Inventions Band Interview
Having culminated in a house on the Oregon coast, Inventions' self-titled debut may not be a psychedelic record in any traditional sense, but set and setting seemed to have definitely had an effect on the outcome. The endless shimmering slate, the breeze-tussled grass, the stoic stone behemoths wading in the tide: against this backdrop, Matthew Cooper of Eluvium and Mark T. Smith of Explosions in the Sky coalesced their energies into eight songs that bring something unexpected out of each of their established sensibilities. Invigorated by a vibe of spontaneity, Inventions unveils subtle surprises over time. Floating and fluttering amid the vapor trails of keyboard and guitar are intriguing sounds and tics not tethered to either Cooper or Smith's main projects. Unique to the album as well are the dominant beats on "Peaceable Child" and "Recipient", neither resembling the cacophonous live drumming of Explosions nor the pulse-tapping undercurrent of Eluvium. Where both of those bands' work can often present like complete statements, Inventions also sets itself apart in how open-ended it feels; a breathing, growing, glowing thing. A natural thing. So natural feeling, in fact, that it's almost surprising how long it took Cooper and Smith to decide to work together...

Folklorists like to romanticize blues music as being a pure expression of culture, but recorded blues music was carefully marketed to its intended audience from its very beginning. As early as the 1920s, music aimed at African-Americans was labeled as "race music", and the best way to advertise it was in the pages of African-American newspapers. These newspapers had a wide circulation among urban African-Americans and even in parts of the South, where they were treated as contraband and discretely shared. While living in Arkansas, the singer Big Bill Broonzy recalled furtively reading the most famous of these newspapers, The Chicago Defender, and he made the move to Chicago in part because of what he had learned in the newspaper. Broonzy said that Black readers of the Defender were seen as brave, as it was a newspaper that promoted Black migration to the North, criticized racism in the South, and pushed for social change.1

The "blind bluesman" is perhaps the dominant image of the genre, and one that evokes a number of associations. As noted by scholar Joesph Witek, the idea of the "blind genius" dates at least as far back as Homer. Given that many of these musicians were extraordinarily talented, their blindness might have fed popular interest in their music. However, blindness was almpso a debilitating condition for many of these men, especially in the rural South, so that the blind musician occupied a place of pity in the public mentality. Economic necessity is probably the most compelling argument for the relatively large number of blind blues musicians. Most African-Americans living in the South had few other possible careers outside of manual labor, and playing music was one of the few options left to a blind man. Even the schools for the blind offered musical education as part of their curriculum, and several musicians got their start in schools. Record companies were quick to play up the fact that their musicians were blind and the suffering that their condition brought them. Paramount Records' Book of the Blues, in its biography for Blind Lemon Jefferson, wrote "Can anyone imagine a more horrible fate than to find that one is blind?" But as writer Luigi Monge also points out, blindness also gave these musicians a certain degree of musical freedom. Cultural taboos barred most musicians from mixing gospel songs with secular songs. Blind musicians could skirt this barrier by virtue of their handicap; because they were playing music to make ends meet and had no other recourse, they could operate with relative immunity. As blind musicians often acted as mentors to young musicians, this fed the diffusion of the two genres into popular music.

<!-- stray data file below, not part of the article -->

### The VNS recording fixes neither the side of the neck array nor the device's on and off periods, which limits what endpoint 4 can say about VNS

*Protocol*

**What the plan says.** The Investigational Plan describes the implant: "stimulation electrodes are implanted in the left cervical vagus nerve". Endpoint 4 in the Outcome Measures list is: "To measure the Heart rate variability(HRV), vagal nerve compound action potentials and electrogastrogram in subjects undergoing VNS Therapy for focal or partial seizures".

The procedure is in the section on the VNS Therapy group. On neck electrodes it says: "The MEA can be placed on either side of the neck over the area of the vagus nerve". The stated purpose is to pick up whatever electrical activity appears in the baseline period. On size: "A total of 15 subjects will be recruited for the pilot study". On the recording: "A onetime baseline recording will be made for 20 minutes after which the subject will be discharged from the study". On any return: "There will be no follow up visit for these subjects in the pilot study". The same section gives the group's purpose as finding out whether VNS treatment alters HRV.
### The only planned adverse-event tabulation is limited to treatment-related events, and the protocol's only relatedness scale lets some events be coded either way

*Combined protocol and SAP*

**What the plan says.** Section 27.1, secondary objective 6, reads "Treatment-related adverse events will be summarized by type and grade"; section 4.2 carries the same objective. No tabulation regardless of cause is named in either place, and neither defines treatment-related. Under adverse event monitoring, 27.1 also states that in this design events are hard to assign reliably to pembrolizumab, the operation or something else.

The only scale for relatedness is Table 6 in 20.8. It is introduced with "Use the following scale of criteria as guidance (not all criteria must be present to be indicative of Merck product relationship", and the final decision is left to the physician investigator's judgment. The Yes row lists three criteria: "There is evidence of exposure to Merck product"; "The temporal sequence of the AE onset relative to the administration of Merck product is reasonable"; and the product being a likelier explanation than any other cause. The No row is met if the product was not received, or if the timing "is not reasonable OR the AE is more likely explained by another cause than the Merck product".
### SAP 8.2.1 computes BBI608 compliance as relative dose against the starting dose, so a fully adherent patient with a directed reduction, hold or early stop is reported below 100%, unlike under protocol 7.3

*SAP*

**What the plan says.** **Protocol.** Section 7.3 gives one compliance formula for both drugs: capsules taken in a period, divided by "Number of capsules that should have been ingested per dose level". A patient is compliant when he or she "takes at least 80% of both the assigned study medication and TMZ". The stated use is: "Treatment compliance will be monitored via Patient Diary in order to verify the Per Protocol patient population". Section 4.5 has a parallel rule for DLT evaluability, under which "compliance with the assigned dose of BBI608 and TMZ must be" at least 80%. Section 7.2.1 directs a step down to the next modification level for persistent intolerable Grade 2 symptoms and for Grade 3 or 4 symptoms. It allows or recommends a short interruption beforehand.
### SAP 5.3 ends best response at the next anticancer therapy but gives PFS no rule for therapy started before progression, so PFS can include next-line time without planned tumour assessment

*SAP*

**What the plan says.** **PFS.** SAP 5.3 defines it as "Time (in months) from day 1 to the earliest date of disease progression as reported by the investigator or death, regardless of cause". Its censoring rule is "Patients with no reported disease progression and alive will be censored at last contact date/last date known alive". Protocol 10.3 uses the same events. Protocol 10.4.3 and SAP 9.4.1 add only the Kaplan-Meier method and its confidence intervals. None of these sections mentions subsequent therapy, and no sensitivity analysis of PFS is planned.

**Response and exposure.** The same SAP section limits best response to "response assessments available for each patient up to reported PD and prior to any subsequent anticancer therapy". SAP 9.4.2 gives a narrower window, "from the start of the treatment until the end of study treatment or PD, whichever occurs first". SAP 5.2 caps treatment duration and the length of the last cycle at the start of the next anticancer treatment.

See all Forgotten Gems & Dusty Classics Posts

Blind Gary Davis